It is amazing that Texas growers can produce premium citrus in the heart of the second-worst drought in state history, but this season's crop promises to be on-target in terms of quality and volume as the season ramps up in October.
"When you look at this crop that's hanging on the trees right now you would never know we were in a drought," said Trent Bishop of Lone Star Growers in Mission, TX. "Even though we still find ourselves in the midst of a historical drought, we have had some timely and widespread rains that have been just enough to cover most all of the acreage over the last 90 days --some areas have actually received several rains. That is always welcome in the heat of the South Texas summer."
But Texas citrus growers do not rely on rain alone to make a crop, of course. The state's citrus belt runs across the Rio Grande Valley in the southernmost part of Texas, east to west along the Mexican border. The valley is irrigated by water from two reservoirs on the Rio Grande River. Water allotments are prized - and sometimes traded -- by growers. Any rain at all is like an unexpected bonus in a paycheck.
"When we get some of these timely rains we can save some of those irrigations that we would otherwise pull out of those reservoirs for later use. Any time you can get a bonus from Mother Nature, it's a good thing," Bishop said. "Water is a bigger issue in Texas than most people realize. On everything that's company-owned, we have installed micro-jet irrigation. This is just one way that we are doing our part to make sure we spread our water allocations as far as they can go. We have a very clear-cut water plan in place to make sure that we're planning for the future as far out as we can. We realize that in order to have next year's crop, we have to have water for next year's crop. As such, there are already plans in place to make sure not only that we have a crop this year but that we've got a crop next year as well."
Water is not the only potential threat to Texas citrus. In January 2012, HLB -- citrus greening disease -- was discovered in a couple of trees in a single Rio Grande Valley grove. Coordinated spraying for the Asian citrus psyllid that carries the disease -- a practice that has helped Florida citrus growers battle the pest to a temporary draw -- has since kept it at bay. There have been no new incidents reported since the original finding -- remarkable given the fact that, unchecked, HLB can destroy a grove in two years.
The U.S. government recently shuttered two facilities -- one on each side of the border -- that for years served as early detection centers for pests ranging from Mexican fruit flies to HLB-carrying psyllids. Now Texas relies on the Texas A&M University Kingsville Citrus Center as a first line of defense against invading pests.
"These things are great hitchhikers," said Ray Prewett, head of Texas Citrus Mutual, which works closely with the center. "We worry about an infection coming in from Mexico, Louisiana, Florida."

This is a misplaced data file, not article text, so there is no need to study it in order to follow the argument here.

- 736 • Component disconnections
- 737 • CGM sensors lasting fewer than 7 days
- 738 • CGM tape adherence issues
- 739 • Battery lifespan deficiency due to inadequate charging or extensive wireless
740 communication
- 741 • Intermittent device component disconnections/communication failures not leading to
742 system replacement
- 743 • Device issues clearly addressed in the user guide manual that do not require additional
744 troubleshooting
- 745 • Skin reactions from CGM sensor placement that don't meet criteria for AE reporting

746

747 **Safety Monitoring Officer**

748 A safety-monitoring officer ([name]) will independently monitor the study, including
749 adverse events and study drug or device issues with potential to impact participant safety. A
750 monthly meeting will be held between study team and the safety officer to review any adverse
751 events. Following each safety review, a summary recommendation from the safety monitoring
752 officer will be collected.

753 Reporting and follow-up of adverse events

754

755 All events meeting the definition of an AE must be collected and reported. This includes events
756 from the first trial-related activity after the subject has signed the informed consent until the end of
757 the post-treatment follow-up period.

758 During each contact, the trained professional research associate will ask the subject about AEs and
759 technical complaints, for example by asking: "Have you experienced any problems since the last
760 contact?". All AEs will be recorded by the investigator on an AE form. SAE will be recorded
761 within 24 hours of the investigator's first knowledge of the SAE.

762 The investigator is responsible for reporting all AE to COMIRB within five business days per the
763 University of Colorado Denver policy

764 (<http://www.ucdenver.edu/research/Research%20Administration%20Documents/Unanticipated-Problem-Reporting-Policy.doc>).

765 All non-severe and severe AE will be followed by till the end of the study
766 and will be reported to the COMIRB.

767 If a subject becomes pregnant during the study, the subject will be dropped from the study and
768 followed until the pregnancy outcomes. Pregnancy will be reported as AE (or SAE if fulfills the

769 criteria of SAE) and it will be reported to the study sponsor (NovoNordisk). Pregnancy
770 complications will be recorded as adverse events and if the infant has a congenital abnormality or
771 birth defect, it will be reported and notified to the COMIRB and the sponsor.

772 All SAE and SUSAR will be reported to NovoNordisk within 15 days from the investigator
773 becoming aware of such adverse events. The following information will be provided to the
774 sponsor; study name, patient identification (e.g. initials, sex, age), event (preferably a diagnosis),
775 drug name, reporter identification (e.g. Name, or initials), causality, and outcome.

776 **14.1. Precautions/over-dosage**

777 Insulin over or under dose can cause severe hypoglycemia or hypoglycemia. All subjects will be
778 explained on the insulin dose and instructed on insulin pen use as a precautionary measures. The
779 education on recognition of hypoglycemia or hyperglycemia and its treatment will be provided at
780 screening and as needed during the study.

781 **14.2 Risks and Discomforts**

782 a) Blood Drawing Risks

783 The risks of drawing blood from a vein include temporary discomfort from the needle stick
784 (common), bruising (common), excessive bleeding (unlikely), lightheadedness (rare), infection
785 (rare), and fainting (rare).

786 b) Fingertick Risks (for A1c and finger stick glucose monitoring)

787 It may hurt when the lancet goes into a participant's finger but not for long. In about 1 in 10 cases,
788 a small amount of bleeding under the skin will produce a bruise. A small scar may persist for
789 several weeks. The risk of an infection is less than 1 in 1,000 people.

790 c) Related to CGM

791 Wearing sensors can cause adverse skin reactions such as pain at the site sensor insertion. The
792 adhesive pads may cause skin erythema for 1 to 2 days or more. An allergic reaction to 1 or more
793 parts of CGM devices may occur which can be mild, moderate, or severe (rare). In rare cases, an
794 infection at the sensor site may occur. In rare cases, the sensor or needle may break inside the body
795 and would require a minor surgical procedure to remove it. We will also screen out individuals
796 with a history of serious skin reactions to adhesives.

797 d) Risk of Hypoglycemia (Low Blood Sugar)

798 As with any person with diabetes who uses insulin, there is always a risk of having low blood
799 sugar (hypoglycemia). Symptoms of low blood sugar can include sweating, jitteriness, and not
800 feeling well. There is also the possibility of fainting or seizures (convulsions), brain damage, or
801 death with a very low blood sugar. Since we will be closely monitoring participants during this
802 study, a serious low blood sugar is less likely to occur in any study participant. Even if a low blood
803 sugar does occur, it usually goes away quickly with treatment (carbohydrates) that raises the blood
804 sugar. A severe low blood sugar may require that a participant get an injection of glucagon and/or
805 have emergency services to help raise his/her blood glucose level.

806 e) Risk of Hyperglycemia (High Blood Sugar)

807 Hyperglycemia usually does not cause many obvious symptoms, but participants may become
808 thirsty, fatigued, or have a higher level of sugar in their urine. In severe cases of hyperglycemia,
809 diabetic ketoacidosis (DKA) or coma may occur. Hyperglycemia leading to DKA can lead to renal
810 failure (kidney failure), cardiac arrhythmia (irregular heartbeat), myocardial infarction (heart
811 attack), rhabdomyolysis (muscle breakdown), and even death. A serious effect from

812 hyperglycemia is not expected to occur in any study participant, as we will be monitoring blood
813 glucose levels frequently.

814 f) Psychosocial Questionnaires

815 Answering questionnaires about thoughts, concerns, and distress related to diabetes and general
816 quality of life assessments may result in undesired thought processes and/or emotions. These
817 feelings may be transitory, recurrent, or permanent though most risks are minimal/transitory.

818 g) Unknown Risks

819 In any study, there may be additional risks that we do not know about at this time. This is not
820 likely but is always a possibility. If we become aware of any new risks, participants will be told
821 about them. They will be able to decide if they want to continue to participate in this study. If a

"Early detection is very important. If a threat comes here, we need to detect it before it can become established," said Madhu Kunta, head of the center's plant pathology department. "We try to test as many samples as possible, both the vectors and the plants."
While traps have caught multiple HLB-carrying psyllids across the Rio Grande Valley, the only known infected trees were found in January 2012 near San Juan, TX. A five-mile quarantine radius was immediately established and growers say the fact that there have been no further outbreaks is encouraging.
"The fact that we are inspecting more than ever and have not had another occurrence in a year and a half should be a testament to the programs that we have in place. I am very grateful for the professionals within the Texas A&M University system and our industry in general who are out there daily monitoring and educating the public. Their results are speaking for themselves," Bishop said. "That's not to say we're in the clear by any means, but the fact that they have been able to fend it off and combat it like they have is a true testament to their hard work and expertise."
The Texas citrus industry is solid enough that it has seen an influx of new partnerships from outside the state over the past three seasons. Longtime Lone Star State growers like Healds Valley and Rio Queen have been parlayed into Delano, CA-based Paramount Citrus. Other companies like International Citrus and Produce in Burlingame, CA, are also in the Texas citrus game, purveying Valencia and Marrs oranges and that famous Texas red grapefruit.
"As long as Texas maintains our business-friendly climate, investors will continue to seek opportunity here and refuge from the destructive tax and regulatory policies of other states, like California," state Commissioner of Agriculture Todd Staples told The Produce News. "As this reality affects Texas agriculture, as we've seen in our citrus industry, we must ensure transparency in the market continues to be the standard. We must be prepared to both welcome the advantages of today's global economy, while also protecting our domestic growers."